Protoplasmic streaming is due to the activity of contractile proteins found associated with other microtubule network found within the cytoplasm.  It is an active process microtubules play an important role in such intra cellular movements.  These structural elements contain motor proteins and they perform the movements. The energy required for this process is derived from ATP molecules.  These movements help in the even distribution of chemical components.  And the protoplasmic movement across the plasmodesmata brings about the transportation of materials from one cell to another.  Auxin has been found to accelerate the rate of protoplasmic movements.  Addition of colchicine and cytochalasin B totally inhibits the movement, thereby indicating the involvement of microtubules and microfilaments.  Respiratory poisons like DPN, KCN, also inhibit the movement, thus suggesting that these are active movements.  Even amoebae show such movements.  For that matter all living cells exhibit autonomous movements.

 

Paratonic movements:

 

These movements are stimulated by external agents like light, chemical heat, etc.  Hence they are called taxis or tactic movements.

 

Phototactic Movement:  Unicellular algae suspended in a test tube moves towards the light source to obtain solar energy for photosynthesis.  If the light is very intense, they move away from light; this may be due to the raise in temperature.  The movement in these cases is  due to locomotor structures like flagella or cilia.  The beating of these structures propels the cells towards light.  The flagellar activity utilizes ATP.  Hence these movements are active.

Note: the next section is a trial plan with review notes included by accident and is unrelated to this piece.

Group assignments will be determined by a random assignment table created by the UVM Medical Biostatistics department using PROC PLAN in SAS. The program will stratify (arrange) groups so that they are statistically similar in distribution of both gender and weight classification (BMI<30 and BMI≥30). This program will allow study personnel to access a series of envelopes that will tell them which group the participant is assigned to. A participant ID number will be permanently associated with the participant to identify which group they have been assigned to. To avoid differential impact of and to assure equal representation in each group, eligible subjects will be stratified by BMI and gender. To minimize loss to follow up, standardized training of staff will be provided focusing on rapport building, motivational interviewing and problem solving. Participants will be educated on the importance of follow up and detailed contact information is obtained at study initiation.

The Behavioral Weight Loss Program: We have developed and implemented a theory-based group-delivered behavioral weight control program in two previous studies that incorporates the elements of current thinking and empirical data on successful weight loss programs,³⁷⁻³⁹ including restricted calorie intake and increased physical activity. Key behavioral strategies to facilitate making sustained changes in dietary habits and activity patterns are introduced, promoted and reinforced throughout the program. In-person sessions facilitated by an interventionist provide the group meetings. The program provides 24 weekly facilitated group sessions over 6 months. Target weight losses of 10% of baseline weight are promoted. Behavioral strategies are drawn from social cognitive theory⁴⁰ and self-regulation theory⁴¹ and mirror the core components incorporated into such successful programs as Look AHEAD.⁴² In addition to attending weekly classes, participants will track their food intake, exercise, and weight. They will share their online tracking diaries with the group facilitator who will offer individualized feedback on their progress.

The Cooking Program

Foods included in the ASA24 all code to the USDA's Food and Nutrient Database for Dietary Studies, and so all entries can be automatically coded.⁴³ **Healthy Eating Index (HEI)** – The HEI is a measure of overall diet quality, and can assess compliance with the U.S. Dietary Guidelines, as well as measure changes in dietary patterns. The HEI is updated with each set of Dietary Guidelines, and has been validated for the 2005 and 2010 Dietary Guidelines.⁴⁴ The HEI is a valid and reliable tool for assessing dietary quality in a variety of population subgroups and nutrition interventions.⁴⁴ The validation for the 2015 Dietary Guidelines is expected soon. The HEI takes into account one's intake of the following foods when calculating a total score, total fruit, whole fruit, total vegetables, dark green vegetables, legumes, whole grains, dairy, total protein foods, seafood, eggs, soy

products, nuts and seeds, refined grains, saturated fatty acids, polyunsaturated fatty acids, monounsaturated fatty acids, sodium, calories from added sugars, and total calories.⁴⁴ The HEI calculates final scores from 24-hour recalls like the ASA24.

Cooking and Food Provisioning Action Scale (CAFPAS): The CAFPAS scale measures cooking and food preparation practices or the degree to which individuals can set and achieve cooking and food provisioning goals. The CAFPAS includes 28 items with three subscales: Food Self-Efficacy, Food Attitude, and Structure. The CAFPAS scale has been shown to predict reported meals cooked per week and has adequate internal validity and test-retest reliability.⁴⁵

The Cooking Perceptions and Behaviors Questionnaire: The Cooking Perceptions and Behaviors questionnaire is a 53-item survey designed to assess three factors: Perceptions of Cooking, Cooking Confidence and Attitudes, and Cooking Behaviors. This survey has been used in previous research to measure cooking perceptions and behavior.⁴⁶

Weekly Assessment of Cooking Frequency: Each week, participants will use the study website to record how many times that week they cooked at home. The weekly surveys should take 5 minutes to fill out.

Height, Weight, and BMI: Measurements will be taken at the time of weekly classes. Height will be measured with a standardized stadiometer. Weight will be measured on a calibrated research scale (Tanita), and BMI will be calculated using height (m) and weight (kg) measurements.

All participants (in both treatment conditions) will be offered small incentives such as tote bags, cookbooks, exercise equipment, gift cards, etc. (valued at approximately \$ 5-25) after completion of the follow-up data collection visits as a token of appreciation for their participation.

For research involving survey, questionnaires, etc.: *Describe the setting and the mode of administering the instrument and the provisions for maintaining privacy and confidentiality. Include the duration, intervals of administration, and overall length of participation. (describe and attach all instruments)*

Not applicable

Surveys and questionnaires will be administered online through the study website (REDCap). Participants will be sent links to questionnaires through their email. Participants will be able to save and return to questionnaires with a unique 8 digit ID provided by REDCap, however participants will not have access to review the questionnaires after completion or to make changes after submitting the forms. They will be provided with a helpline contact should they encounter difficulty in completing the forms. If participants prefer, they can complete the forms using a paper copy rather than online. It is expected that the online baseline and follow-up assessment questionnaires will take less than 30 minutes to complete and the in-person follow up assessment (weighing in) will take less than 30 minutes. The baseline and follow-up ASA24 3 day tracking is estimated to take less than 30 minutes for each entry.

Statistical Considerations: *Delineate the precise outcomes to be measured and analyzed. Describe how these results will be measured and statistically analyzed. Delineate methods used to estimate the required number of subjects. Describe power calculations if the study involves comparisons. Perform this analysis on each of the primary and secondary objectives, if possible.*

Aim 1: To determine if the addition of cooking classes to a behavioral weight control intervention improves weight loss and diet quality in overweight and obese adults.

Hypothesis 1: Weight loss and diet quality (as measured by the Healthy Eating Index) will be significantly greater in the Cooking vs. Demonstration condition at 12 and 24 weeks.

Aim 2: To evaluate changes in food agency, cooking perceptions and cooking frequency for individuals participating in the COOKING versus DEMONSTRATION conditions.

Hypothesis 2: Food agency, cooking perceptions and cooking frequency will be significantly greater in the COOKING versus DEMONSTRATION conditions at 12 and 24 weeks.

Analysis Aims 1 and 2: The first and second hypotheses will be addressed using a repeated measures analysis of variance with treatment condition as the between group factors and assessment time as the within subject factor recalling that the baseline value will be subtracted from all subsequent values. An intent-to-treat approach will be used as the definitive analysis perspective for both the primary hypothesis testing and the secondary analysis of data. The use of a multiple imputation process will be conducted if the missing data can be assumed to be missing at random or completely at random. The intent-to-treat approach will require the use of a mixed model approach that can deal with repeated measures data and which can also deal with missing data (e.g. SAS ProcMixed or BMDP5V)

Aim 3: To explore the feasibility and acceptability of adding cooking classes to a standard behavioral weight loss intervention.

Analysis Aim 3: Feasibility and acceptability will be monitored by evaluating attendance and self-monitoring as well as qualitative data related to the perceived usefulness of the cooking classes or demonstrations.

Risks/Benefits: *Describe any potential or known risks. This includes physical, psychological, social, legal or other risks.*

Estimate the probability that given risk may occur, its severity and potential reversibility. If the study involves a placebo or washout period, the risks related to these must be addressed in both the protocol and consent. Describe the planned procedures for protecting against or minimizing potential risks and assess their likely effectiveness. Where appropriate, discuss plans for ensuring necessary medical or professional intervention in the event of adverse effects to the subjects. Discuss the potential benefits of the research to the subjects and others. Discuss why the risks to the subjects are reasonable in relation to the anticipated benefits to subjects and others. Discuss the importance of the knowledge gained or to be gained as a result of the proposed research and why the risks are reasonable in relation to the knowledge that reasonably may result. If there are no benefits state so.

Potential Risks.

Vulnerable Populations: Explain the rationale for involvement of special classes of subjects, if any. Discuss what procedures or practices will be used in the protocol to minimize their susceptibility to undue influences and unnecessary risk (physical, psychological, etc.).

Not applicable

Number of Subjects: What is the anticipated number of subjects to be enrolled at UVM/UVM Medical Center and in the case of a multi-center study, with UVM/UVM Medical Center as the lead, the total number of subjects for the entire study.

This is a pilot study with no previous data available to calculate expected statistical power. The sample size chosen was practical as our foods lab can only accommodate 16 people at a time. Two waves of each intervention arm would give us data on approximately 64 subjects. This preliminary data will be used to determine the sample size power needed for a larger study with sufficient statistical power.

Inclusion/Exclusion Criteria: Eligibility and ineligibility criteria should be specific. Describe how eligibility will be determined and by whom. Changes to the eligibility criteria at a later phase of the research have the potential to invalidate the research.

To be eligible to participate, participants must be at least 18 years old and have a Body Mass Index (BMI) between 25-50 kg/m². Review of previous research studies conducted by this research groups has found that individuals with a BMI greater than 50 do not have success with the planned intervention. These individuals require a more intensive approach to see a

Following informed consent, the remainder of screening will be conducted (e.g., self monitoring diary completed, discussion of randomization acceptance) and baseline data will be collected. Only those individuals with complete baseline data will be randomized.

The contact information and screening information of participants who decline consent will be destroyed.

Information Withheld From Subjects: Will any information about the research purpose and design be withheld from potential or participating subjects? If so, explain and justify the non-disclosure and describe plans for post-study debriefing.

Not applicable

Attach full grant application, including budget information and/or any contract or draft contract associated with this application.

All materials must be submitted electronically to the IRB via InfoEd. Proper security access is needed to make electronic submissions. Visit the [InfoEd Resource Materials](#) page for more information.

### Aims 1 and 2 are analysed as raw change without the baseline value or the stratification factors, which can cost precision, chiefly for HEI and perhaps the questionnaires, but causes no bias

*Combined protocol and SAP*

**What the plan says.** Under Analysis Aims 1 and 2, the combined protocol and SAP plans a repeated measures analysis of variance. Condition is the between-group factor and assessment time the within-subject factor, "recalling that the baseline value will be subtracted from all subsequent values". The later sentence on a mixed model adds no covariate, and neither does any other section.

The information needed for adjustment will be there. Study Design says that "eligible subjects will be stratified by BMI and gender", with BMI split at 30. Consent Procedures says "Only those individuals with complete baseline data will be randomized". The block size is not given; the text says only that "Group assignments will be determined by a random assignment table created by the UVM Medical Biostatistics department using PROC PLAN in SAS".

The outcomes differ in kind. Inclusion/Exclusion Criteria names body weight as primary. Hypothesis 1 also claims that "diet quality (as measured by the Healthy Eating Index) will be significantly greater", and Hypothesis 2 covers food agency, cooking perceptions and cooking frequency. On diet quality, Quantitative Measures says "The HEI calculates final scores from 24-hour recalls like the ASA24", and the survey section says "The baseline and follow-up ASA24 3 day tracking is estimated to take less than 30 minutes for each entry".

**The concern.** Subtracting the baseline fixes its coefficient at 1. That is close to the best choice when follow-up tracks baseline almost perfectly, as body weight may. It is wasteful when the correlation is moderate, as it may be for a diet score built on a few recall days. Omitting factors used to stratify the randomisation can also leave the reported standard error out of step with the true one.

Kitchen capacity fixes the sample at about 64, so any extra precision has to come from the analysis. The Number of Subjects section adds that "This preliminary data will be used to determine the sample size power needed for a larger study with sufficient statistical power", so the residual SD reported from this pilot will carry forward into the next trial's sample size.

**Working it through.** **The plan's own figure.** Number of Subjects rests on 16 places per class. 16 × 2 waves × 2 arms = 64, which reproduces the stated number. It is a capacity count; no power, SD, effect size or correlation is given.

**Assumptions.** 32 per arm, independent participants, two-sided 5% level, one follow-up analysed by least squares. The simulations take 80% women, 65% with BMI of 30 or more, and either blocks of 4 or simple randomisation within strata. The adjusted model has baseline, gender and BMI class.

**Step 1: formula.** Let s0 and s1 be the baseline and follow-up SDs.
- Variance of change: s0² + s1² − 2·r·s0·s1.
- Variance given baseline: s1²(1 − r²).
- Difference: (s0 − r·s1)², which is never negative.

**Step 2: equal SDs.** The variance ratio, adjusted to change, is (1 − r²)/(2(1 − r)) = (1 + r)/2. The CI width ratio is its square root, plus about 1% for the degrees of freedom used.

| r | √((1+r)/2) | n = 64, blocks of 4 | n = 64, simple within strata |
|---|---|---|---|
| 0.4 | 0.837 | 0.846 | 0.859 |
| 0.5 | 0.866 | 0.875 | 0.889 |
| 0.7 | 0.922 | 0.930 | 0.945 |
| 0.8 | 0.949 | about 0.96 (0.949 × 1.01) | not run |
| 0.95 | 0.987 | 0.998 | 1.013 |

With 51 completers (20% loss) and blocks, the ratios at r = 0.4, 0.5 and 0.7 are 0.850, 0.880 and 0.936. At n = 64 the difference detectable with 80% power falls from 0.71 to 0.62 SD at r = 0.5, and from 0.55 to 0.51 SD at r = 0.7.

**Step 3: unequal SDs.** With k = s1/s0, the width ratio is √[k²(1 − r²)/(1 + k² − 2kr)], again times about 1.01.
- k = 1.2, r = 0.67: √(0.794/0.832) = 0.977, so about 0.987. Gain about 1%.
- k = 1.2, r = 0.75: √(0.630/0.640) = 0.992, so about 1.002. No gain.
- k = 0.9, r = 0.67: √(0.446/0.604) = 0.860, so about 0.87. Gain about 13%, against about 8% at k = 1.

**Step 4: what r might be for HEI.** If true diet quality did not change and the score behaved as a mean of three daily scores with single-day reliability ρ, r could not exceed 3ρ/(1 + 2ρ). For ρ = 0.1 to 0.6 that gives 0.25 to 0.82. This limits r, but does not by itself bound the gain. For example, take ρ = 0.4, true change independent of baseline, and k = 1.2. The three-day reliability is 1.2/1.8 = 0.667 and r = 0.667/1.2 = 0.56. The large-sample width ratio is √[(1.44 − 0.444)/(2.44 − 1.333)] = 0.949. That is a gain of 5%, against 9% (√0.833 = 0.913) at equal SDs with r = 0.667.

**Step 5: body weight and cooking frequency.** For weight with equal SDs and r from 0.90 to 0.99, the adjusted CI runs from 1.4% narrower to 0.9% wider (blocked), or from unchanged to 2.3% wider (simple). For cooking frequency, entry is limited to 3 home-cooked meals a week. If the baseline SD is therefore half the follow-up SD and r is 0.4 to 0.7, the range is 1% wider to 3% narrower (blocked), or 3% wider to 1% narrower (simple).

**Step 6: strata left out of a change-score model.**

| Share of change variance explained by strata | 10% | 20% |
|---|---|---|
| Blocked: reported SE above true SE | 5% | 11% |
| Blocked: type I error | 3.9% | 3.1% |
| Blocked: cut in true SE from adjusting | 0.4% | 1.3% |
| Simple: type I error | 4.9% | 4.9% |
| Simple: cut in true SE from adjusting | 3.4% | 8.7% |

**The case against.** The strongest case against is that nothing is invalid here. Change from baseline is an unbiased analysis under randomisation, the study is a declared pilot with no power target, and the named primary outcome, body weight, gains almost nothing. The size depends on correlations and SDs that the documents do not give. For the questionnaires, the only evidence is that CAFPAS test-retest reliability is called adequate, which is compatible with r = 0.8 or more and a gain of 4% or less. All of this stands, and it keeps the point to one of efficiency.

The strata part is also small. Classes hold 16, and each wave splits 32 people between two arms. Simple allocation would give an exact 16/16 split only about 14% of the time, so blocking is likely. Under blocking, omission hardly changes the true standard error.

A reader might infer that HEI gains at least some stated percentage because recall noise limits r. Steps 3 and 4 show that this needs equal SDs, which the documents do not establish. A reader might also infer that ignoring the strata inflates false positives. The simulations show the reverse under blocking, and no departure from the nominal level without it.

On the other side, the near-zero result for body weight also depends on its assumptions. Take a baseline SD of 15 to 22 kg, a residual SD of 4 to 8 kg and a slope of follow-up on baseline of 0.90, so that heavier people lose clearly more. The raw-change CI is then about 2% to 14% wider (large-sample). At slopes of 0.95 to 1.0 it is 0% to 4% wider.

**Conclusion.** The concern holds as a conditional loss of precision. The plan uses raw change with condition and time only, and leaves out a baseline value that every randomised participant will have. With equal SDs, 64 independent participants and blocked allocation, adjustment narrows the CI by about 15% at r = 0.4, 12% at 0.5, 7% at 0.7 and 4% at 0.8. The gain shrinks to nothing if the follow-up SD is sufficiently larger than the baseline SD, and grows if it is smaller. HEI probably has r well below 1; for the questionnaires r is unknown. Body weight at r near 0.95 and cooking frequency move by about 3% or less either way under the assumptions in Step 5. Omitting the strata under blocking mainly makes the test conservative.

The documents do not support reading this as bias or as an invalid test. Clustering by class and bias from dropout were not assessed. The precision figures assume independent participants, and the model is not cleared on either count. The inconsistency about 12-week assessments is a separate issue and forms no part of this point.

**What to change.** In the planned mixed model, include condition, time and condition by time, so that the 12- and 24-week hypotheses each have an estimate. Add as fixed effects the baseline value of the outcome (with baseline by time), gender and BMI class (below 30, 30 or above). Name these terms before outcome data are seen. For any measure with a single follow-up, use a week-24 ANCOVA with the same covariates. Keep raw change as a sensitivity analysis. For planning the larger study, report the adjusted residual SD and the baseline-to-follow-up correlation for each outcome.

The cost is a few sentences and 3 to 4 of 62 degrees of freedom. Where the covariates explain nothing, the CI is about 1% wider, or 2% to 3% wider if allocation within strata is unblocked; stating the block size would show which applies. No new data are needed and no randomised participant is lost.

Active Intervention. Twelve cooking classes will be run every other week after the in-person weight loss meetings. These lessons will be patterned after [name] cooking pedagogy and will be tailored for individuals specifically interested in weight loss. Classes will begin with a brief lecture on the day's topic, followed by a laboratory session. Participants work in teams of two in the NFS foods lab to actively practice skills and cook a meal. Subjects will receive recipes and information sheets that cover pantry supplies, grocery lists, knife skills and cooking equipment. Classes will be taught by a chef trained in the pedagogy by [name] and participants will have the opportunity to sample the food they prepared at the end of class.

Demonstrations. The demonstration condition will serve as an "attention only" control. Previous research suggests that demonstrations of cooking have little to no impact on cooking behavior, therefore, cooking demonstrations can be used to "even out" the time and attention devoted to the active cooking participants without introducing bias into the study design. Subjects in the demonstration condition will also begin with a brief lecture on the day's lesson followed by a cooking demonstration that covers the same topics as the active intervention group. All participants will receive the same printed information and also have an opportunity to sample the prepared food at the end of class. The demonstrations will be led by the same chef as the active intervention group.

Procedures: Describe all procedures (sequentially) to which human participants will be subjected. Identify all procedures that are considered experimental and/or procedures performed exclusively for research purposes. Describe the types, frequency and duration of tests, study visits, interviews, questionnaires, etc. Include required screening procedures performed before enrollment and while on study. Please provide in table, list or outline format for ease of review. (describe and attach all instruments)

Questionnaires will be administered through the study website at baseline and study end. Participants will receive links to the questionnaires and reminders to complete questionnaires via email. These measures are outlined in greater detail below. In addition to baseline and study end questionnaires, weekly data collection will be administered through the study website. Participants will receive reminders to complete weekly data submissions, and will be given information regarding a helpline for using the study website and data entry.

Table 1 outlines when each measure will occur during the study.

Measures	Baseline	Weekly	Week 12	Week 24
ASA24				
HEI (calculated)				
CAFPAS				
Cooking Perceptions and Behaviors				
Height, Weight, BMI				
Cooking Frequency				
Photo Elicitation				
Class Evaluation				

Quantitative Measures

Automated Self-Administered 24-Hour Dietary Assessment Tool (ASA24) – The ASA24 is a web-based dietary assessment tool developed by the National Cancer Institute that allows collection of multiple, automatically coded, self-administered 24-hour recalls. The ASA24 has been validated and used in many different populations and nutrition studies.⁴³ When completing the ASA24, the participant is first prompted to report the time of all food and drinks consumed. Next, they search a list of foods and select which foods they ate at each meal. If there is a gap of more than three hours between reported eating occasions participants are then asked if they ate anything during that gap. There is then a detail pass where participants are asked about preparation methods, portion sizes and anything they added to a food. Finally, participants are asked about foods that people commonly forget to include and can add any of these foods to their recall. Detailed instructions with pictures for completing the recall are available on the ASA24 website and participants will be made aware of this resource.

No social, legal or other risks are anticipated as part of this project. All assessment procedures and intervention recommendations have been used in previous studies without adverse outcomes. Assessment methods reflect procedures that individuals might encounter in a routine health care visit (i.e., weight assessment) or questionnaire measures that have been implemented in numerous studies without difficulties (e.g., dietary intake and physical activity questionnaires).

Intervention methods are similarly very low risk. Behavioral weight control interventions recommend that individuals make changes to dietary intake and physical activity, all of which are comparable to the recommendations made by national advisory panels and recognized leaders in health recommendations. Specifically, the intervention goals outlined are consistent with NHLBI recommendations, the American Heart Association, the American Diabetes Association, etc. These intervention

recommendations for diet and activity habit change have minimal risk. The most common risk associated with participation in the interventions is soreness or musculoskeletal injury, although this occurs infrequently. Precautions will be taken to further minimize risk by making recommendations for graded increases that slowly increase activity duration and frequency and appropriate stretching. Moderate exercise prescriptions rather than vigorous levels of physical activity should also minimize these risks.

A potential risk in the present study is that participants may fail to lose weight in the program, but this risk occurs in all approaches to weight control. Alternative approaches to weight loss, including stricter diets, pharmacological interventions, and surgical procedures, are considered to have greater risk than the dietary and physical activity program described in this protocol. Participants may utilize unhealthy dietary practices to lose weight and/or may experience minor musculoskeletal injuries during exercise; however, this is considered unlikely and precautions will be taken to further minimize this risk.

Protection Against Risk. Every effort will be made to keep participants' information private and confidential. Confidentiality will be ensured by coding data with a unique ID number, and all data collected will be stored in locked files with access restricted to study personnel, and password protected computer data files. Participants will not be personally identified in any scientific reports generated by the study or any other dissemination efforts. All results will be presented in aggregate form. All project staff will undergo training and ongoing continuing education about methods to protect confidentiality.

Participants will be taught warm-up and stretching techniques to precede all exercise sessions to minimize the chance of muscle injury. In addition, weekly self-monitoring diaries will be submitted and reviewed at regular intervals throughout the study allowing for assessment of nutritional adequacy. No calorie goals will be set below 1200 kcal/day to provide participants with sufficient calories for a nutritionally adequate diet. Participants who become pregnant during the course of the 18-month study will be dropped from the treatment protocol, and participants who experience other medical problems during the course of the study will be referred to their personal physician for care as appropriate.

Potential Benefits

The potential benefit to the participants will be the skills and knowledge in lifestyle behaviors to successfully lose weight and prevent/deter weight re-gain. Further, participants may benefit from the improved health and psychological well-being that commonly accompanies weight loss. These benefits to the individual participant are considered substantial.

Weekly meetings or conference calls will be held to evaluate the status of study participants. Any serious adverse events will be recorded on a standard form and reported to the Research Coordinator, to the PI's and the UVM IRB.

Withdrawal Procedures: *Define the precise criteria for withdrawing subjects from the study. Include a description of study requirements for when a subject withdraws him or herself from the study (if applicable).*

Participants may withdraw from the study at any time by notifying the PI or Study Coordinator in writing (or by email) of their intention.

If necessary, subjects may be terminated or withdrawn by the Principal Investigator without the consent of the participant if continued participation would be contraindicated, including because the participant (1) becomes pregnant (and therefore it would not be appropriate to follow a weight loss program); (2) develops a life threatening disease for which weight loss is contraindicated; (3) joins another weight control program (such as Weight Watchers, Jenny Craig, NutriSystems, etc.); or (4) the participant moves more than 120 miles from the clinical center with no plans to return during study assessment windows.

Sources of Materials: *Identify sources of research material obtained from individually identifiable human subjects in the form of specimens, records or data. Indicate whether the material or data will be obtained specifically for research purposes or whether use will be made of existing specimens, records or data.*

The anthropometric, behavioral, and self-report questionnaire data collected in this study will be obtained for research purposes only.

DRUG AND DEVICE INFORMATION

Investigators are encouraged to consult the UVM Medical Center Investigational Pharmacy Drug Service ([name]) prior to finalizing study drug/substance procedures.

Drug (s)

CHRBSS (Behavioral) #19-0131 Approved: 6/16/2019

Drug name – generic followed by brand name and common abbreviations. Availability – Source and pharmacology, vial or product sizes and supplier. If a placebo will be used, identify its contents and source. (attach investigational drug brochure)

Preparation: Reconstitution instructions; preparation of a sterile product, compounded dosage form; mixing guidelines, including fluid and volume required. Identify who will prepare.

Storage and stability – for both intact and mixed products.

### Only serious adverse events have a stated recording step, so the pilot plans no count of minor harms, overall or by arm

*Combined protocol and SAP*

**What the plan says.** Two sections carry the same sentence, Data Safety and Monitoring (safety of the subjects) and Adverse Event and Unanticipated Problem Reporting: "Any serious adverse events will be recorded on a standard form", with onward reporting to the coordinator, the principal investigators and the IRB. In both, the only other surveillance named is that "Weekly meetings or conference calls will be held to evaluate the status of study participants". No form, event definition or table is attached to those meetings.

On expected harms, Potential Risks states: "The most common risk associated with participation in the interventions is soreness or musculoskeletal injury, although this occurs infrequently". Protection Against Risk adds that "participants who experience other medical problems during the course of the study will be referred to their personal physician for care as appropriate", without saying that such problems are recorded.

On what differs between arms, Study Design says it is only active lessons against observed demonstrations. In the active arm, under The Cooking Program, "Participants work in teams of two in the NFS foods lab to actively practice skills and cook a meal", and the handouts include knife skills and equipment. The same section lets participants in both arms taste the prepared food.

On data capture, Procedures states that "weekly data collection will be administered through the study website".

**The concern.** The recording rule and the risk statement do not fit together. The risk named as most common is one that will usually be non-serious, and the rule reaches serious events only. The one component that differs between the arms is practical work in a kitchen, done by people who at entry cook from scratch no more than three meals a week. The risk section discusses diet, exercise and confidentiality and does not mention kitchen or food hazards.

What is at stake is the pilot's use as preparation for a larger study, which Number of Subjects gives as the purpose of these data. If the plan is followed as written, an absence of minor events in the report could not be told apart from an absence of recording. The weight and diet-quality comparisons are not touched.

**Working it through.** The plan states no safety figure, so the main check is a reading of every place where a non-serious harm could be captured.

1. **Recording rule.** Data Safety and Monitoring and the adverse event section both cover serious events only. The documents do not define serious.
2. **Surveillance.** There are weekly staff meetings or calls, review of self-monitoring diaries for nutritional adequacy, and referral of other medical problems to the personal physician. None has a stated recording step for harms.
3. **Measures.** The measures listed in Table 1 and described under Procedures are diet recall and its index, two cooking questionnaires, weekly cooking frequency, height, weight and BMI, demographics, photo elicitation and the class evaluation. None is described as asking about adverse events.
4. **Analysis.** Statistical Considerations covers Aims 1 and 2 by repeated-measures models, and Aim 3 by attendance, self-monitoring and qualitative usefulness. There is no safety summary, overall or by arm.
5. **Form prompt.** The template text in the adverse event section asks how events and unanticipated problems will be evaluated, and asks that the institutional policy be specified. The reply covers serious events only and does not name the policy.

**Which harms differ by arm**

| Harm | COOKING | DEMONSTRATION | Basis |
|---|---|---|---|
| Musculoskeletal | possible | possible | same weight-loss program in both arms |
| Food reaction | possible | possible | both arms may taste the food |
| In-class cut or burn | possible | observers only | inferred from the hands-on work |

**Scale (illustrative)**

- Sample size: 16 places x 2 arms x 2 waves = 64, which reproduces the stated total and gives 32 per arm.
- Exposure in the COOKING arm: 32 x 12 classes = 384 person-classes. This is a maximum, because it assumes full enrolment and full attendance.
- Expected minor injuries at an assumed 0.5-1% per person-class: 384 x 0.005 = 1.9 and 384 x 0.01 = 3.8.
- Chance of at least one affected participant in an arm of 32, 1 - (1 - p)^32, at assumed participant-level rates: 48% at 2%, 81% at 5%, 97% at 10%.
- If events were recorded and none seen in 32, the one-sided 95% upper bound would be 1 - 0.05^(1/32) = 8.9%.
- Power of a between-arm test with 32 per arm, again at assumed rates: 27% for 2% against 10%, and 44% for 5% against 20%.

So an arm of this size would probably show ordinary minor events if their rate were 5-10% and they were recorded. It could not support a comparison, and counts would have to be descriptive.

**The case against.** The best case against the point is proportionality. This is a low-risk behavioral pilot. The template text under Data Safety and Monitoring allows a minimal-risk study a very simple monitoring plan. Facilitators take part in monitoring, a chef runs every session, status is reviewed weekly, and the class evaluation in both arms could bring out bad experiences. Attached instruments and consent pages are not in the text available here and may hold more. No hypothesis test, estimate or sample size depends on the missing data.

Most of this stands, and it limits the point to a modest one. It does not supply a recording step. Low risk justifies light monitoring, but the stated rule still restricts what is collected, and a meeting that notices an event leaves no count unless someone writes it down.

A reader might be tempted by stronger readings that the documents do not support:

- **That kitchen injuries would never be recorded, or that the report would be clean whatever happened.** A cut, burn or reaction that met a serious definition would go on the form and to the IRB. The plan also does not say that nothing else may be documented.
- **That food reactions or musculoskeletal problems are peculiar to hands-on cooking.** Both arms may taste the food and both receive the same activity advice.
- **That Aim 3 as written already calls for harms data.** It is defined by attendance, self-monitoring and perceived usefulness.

Chemotactic Movement; Certain flagellated or non-flagellated bacteria move towards the source of food by lashing their flagella or by tumbling.  In these cases, the stimulus is chemicals.  Similarly, the movement of spermatozoids in lower organisms like Bryophytes is directional, because the chemicals released by mature archegonia provide the chemo stimulus.  Sensing the chemicals, the flagellated spermatozoids swim towards archegonia and enter the neck canal and bring about fertilization.

 

Thermotactic:  Again lower organisms sense the temperature and move towards the compatible temperature or move away if the temperature is incompatible.  Sensing the change in the temperature by the plants is autonomic but the cells always show directional movements.

All the above mentioned movements involve signal transduction pathway.  Elucidation of these pathways at molecular level is necessary and exciting.